As we head into the holiday season we will be tempted to carry on the tradition of giving. And if you run a business it might seem like the perfect opportunity to reward your employees for a year of hard work. However, HM Revenue & Customs doesn’t share your enthusiasm in quite the same way when it comes to rewarding staff. However, all is not lost – HMRC makes a few exceptions. Here’s how to and how not to thank them.
1. Cash & vouchers
Steer clear of rewarding cash as HMRC considers it to be liable to income tax, national insurance contributions (NICs) and PAYE reporting, and the same is true of vouchers, used as rewards and incentives (unlike cash, you have to report vouchers under P11D ), or anything that is redeemable in cash.
2. Christmas entertainment parties for staff
Tax exemptions for entertaining employees are available but with some terms and conditions. The relief only applies to “annual” parties, whether it is a Christmas celebration or a summer barbecue. As this exemption does not cover you per event but per tax year, you need to ensure that if you host 2 events for your employees, the joint cost for both events must not exceed £150 per head.
So, if you are hosting a Christmas party, make sure it is open to all employees and doesn’t cost you more than £150 per head per year. It’s important to remember that the £150 per head is not an allowance, but a threshold for exemption. Even a penny above £150 will make the whole cost taxable as a benefit-in-kind. Lastly, remember that the £150 includes VAT and the cost to transport and/or overnight accommodation, and applies to everyone attending the party not just employees. These could be any members of their family and household who attend as guests. If you exceed the £150 limit, either you can report the benefit on each employee’s P11D or pay the grossed up tax on the employee’s behalf through a PAYE settlement agreement (PSA). The exemption can be claimed by all employers, except sole-traders and directors in a partnership.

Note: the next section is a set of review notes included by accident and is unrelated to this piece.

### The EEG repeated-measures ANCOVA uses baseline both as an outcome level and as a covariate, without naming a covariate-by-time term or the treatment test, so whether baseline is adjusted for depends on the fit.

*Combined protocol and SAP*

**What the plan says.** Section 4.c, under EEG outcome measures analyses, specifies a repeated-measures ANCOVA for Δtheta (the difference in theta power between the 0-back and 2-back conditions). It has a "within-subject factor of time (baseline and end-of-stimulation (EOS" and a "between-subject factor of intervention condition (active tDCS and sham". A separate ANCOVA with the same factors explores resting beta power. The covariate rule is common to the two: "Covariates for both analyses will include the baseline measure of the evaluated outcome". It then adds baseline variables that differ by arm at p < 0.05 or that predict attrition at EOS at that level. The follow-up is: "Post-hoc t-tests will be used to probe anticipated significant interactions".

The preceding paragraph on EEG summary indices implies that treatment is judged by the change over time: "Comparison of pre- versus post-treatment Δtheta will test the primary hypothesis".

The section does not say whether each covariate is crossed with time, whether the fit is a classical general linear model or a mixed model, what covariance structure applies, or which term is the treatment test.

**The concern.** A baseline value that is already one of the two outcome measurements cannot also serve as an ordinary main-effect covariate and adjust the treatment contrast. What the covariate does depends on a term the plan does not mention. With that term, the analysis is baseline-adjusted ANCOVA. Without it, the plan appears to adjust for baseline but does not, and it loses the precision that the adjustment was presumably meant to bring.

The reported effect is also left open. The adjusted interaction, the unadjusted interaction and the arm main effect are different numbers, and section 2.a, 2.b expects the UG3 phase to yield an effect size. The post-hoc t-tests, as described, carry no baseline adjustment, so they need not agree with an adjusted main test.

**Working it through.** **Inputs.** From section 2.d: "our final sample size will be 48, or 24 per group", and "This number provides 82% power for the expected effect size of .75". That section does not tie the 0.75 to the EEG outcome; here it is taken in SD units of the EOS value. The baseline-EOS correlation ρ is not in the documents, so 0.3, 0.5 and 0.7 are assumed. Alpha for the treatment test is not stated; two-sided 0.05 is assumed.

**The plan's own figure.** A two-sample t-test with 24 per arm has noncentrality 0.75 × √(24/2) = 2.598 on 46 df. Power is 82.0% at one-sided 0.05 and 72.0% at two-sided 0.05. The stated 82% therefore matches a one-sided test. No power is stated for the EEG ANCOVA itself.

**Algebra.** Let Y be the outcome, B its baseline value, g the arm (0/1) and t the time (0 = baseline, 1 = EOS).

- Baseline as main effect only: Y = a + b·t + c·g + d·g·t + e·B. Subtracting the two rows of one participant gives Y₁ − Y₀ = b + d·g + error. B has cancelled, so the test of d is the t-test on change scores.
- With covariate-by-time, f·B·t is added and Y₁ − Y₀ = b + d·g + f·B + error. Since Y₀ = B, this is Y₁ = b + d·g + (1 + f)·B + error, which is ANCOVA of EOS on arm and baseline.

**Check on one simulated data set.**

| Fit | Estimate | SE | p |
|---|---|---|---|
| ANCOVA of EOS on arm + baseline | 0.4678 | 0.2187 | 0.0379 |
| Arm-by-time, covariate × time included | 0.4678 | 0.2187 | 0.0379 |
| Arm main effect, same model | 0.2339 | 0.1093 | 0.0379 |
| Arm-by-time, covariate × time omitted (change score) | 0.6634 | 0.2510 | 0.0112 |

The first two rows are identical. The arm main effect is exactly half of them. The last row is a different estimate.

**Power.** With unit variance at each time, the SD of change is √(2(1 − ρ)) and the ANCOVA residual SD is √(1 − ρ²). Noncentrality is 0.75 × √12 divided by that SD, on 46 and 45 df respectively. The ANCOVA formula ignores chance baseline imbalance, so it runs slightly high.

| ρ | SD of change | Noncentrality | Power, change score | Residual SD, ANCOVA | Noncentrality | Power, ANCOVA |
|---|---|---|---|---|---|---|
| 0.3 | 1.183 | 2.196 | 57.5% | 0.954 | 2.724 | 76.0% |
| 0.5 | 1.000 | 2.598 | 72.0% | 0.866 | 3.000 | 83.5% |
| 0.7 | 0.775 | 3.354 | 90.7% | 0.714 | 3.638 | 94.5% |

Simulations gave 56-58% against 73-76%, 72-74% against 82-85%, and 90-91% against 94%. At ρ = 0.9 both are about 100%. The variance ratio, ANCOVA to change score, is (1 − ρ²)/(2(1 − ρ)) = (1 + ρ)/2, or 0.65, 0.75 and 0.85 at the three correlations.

3. Gifts to employees
As mentioned at the beginning of this post, refrain from gifting cash or vouchers as these are deemed taxable. However, it is okay to gift a seasonal present, such as a turkey, an ‘ordinary’ bottle of wine or a box of chocolates as these are considered trivial and are tax exempt.
As far as a monetary allowance goes, each employee is entitled to receive a promotional gift up to the value of £50 a year. However, if the value of the gift is more than this, it will be thought of as taxable and should be included on the employee’s P11D, or on the PSA.
4. Business gifts to customers
As a business owner, gifts to customers are only allowable as a tax deduction if the total cost of the gift to one customer per year doesn’t exceed £50 – and if they do the whole amount will be disallowed. Importantly, the gift needs to carry a clear advertisement of your business, not just on the wrapping but on the gift itself; otherwise it will be classed under entertainment expenses. Remember that these gifts cannot be food, drink, tobacco or exchangeable vouchers unless you are a trader and these are samples of your product. Common examples of allowable gifts are diaries, pens and mouse mats.
5. Suggestion scheme - awards to employees
If you’ve formally set up a suggestion scheme, which is open to all employees, you can give up to £5000 tax-free for each suggestion that generates a real financial benefit for the company. However the amount of the award is based on a percentage of the expected financial benefit of the suggestion.
6. Encouragement awards
You can reward your employees for a special effort or a good idea and get a tax exemption as long as the cash payment doesn’t exceed £25. If the award exceeds this limit, the extra payment will count as earnings and you’d have to report the extra to HMRC and deduct and pay PAYE tax and National Insurance on it through payroll.
7. Long service awards
If any of your employees is marking his/her 20th year of service you can present them with a monetary award without fear of income tax or National Insurance deductions. However a few conditions apply: firstly, the value of the reward must not exceed £50 for each year of service. Secondly, you must not have made a previous long service award within the last 10 years. So, if an employee is completing 20 years you can present a gift to the value of £1000. Note: as this is an employee reward, it is not available to self-employed sole traders or partners in a firm. However, it is available to directors who receive a salary for their services.
As accountants working with small and medium businesses, we understand that the suggestions listed above won’t have a huge impact on the bank accounts of your employees, but along with keeping the tax Grinch at bay, they will also help you show your personal commitment to your staff and spread the Christmas cheer.